The objective is to create the mix of projects most likely to support the achievement of the organization's goals, aligned with the preferred strategies, and within the organization's resource (people and funding) constraints.
There are thousands of true stories that illustrate what is wrong with how most organizations determine which projects to approve. It is obvious that the pointy-haired guy (Dilbert's boss in the cartoon Dilbert) has gotten around. Here's an example of just one of these situations:
The company was a major manufacturer of paper goods. When it added a new project to the pipeline, the process began when a client of the paper company called her sales rep and asked if the company could provide a product to a new specification. The sales rep called the product line manager, who in turn called the development engineer responsible for that technology. The engineer decided whether he would like to work on creating a version of the product to the new specification. He has the option (solely on his own) to accept or decline the product line manager's solicitation. If he decides to work on the project, he has the right to draw on several of the firm's resources.
Here is what is wrong with this picture:
• The engineer has no idea how this modified product fits into the firm's strategies.
• He has no data on marketability or profitability.
• He has no process for performing a value/benefits evaluation.
• He probably hasn't considered the capability to support the revised specification.
• He has not considered risk issues.
• He is committing other resources, which may be needed for higher-priority projects.
• There really isn't a practice for determining project priorities.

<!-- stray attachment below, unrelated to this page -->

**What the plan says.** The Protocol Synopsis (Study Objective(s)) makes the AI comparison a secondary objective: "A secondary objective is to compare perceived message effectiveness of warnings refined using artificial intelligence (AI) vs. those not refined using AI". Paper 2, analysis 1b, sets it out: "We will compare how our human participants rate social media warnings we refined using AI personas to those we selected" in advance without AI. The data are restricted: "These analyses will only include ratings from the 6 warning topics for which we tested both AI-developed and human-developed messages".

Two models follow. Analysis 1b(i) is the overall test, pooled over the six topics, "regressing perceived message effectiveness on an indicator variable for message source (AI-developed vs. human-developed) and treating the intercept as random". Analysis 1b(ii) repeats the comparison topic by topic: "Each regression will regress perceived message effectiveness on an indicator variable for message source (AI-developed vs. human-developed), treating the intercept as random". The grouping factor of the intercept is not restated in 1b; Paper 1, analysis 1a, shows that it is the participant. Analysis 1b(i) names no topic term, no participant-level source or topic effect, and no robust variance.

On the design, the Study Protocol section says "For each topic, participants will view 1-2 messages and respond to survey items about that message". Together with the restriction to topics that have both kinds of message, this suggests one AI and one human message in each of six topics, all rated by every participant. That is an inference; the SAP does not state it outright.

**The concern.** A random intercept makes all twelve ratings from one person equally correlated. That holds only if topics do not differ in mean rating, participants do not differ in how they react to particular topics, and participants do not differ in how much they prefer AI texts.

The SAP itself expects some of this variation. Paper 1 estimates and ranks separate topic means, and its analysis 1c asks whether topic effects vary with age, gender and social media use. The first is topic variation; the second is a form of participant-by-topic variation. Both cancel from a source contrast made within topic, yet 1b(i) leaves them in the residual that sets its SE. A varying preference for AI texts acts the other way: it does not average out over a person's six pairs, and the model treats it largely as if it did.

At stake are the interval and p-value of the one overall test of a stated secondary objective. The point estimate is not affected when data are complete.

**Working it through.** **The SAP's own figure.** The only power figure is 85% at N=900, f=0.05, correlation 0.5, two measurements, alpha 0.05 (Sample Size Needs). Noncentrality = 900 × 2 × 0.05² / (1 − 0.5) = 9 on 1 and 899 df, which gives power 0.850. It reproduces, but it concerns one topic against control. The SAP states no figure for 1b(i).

What about the customer? Is she really serious about the revised product? Will she buy it at a price that is not yet determined? Will she take her business elsewhere if the current supplier does not deliver a new version? Can she get a product to the new spec from someone else? A development engineer would be unlikely to ask these questions or have the answers. Yet this information is essential in making the project decision and should be an integral part of the project selection process.
The project pipeline for this firm was a disaster. Resources were shifted from project to project, many of which should never have been in the pipeline in the first place. Resources were diverted from high-value, low-risk, strategically aligned projects to someone's pipe dream. Many of these projects never reached completion. Meanwhile, opportunities were lost and money was wasted.
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What you need to know about… Project Management Made Easy! Project management consists of more than just a large building project and can encompass small projects as well. No matter what the size of your project, you need to have some sort of project management. How you manage your project has everything to do with its outcome.